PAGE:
How can states grow their biosciences sectors?

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During the 2023 BIO International Convention, the Biotechnology Innovation Organization (BIO) released its seventh-annual best practices report, “The U.S. Biosciences Industry in the States: Best Practices in Innovation, Partnerships, and Job Creation.”

The report was developed in partnership with the Council of State Bioscience Associations (CSBA).

The report “analyzes the latest legislative and regulatory economic development initiatives at the state and regional level that help support the bioscience sector,” explains BIO’s press release.

“At every level of government, public policy has a profound impact on the bioscience ecosystem and its ability to innovate and grow,” says Rachel King, President and CEO of BIO. “This report provides an in-depth guide for how state policymakers can help foster a strong bioscience economy, fuel job creation, and drive an innovative economy in their state.”

Here are four major highlights from the report.

1. Building career pathways for future biosciences talent is crucial.

“Attracting and retaining a continuing flow of educated (Ph.D., MS, BS, AA) and technically-proficient workers is essential to a state aspiring to enhance a biosciences industry presence,” says the report.

Luckily, based on BIO’s (and a number of others’) reports, growth in life sciences education is on the up and up with no sign of stopping.

As BIO’s report observes, “The U.S. Biosciences industry stands out for being a steady generator and source of high-wage jobs.” That economic security has prompted a number of universities and technical schools across the U.S. to expand their life science programs as we have seen with similar reports.

“Illinois continues to grow as a thriving innovation hub with world-class research institutions and top-tier talent for a biomedical research hub that will take medical research to a new level,” says Illinois Governor J.B. Pritzker.

2. States and regions are committed to biotech industry stability.

“A stable and supportive public policy framework is vital to industry firms, large and small,” says the report. “It is impracticable, and ill-advised, for any state, city or municipality to miss the value of selective incentives to either hold existing Biosciences companies or attract new enterprises.”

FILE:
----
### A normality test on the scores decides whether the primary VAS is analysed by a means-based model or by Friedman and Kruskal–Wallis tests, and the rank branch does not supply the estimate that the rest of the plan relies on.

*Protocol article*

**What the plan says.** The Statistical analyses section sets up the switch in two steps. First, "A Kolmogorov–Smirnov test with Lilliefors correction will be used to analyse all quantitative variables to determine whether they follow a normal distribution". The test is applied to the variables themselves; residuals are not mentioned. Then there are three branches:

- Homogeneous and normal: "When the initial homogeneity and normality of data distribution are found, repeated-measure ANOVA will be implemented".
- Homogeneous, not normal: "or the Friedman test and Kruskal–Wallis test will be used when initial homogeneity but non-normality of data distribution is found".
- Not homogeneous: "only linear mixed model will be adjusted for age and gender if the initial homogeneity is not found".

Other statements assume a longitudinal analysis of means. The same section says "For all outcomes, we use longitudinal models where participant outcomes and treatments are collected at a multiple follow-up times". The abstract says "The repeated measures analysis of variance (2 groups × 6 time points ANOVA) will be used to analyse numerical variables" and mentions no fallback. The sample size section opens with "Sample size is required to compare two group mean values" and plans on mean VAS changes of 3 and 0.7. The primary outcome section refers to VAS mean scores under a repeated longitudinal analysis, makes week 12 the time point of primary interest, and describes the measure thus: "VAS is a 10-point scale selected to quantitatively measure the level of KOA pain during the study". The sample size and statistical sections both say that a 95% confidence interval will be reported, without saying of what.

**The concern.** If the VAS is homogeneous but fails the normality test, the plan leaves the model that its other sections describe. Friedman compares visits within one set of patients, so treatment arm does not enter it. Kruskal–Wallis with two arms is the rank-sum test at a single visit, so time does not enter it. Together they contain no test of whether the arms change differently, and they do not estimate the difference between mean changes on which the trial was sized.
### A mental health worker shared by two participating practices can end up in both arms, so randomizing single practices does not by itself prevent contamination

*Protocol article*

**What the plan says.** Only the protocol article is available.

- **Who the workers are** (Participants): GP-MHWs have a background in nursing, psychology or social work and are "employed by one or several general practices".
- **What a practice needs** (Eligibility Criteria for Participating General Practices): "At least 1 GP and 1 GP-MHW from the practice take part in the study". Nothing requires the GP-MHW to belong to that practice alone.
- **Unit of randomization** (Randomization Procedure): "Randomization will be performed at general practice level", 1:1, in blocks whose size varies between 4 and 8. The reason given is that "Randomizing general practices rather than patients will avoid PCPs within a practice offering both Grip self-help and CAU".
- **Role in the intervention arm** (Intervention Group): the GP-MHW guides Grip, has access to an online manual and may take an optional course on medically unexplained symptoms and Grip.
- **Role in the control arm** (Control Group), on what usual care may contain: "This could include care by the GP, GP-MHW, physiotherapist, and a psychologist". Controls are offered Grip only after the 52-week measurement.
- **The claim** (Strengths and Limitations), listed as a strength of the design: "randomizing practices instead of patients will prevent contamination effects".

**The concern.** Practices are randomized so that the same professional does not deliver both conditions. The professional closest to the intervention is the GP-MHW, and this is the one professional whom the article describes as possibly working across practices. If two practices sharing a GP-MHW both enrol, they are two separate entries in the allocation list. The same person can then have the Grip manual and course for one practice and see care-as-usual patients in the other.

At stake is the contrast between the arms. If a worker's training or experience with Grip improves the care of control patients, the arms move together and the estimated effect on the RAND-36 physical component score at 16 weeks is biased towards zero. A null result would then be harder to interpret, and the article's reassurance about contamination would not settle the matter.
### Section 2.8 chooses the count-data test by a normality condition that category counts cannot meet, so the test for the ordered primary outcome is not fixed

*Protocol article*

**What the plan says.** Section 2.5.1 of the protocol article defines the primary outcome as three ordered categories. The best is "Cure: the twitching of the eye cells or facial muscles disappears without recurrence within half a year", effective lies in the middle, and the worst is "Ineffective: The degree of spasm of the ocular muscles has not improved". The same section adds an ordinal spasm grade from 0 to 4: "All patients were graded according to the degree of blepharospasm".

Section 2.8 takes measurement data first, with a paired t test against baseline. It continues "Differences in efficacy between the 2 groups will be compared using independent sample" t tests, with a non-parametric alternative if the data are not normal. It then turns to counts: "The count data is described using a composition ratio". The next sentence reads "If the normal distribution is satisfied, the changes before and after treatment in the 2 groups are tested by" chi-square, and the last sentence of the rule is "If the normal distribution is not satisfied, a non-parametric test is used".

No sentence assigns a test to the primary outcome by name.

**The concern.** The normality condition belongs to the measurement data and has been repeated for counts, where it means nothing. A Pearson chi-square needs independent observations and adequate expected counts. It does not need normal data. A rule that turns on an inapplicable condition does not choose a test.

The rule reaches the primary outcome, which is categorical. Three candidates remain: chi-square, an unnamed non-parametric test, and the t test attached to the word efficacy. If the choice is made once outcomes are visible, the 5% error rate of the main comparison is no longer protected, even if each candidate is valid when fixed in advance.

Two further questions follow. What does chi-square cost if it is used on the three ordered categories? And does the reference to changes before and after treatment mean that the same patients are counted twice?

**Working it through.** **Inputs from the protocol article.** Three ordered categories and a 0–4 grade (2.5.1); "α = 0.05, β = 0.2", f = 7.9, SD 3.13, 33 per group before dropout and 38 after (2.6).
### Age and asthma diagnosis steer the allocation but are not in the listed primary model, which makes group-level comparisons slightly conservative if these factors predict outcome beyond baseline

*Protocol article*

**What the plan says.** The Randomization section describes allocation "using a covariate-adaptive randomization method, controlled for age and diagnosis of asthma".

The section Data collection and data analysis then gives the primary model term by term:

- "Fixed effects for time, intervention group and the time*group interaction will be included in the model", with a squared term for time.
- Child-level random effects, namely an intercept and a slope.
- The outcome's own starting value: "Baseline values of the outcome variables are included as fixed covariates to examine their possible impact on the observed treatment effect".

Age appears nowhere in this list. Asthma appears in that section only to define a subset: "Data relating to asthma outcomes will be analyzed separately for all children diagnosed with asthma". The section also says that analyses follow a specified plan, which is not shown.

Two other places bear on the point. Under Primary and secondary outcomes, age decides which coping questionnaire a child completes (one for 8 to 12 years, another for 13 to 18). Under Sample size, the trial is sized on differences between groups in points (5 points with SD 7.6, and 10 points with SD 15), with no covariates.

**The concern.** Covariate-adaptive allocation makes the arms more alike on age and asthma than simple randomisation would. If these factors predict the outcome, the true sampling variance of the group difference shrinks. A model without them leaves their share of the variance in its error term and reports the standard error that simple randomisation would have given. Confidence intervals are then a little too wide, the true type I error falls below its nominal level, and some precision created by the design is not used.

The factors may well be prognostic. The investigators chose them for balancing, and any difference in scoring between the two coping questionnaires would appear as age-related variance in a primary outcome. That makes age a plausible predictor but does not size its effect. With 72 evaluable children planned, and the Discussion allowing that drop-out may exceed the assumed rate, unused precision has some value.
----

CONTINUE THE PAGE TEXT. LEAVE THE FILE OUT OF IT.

As such, lawmakers and policy professionals have kept biotech industry needs and priorities at the top of their list when it comes to legislative decision-making.

“We will continue to grow Michigan’s economy by creating good-paying jobs for Michiganders while expanding on our leadership in the life sciences and agribusiness sectors,” says Michigan Governor Gretchen Whitmer.

Pete Pellerito, BIO Senior Policy Adviser and principal author of the report goes on to explain: “This report confirms the vital role U.S. biosciences companies have in creating jobs and stimulating the economy, and illustrates the continuation of the increasingly-supportive role that state and regional policymakers are playing in company retention and expansion in their locations.”

3. Innovative tax support strategies are on the rise.

Both the private and the public sphere are finding new ways to expand the playing field for biotech startups with early-stage capital. This is especially important as the vast majority of the biotech industry is composed of small and early-stage biotech companies.

“Supportive measures include investor tax credits to spur more early-stage investment in Biosciences companies, and seed funds to bridge the funding gap for companies as they develop and advance their technologies, conduct initial research, and establish proof of concept before attracting larger investments,” says the report.

And this priority has proven to pay off well in the past. “Over a decade ago, (Former) Governor Patrick and the legislature made a bet on life sciences in this state—offering funding and support and leadership to make Massachusetts a leader in biotech,” explains Massachusetts Governor Maura Healey. “Now, the results are nothing short of remarkable.”

4. Universities and research centers continue to be strong partners.

“Thanks to a coalition of industry and university technology transfer groups across the nation that have provided strong support for enhanced federal legislation, including the Bayh-Dole Act of 1980, U.S. colleges and universities continue to be the international leaders in generating cutting-edge basic research and creating companies from that research effort,” says the report.

This finding in the report is especially important as there have been a number of challenges to Bayh-Dole that threaten to undermine its success.

“States have made company formation a high priority, especially policies that encourage full funding of basic research, predictability of patents, and flexible technology transfer, and that provide early-stage funding opportunities and incentives that will serve to stimulate biotechnology innovation,” the report continues.

All in all the findings of the report are clear: investing in biotech pays off and will continue to for years to come.

“BIO and CSBA’s new report serves as a roadmap for economic development in the biosciences industry, showcasing proven strategies and innovative practices implemented by states across the U.S.,” says John Conrad, Board Vice Chair of CSBA and President and CEO of Illinois Biotechnology Innovation Organization (iBIO). “Illinois, in particular, has made significant strides in implementing economic incentives to drive growth in the state’s bioscience sector, generating high-quality jobs, and fostering an entrepreneurial ecosystem that remains essential to the industry’s future success.”

It looks like the sky’s the limit for any and every state that builds a home for biotech.

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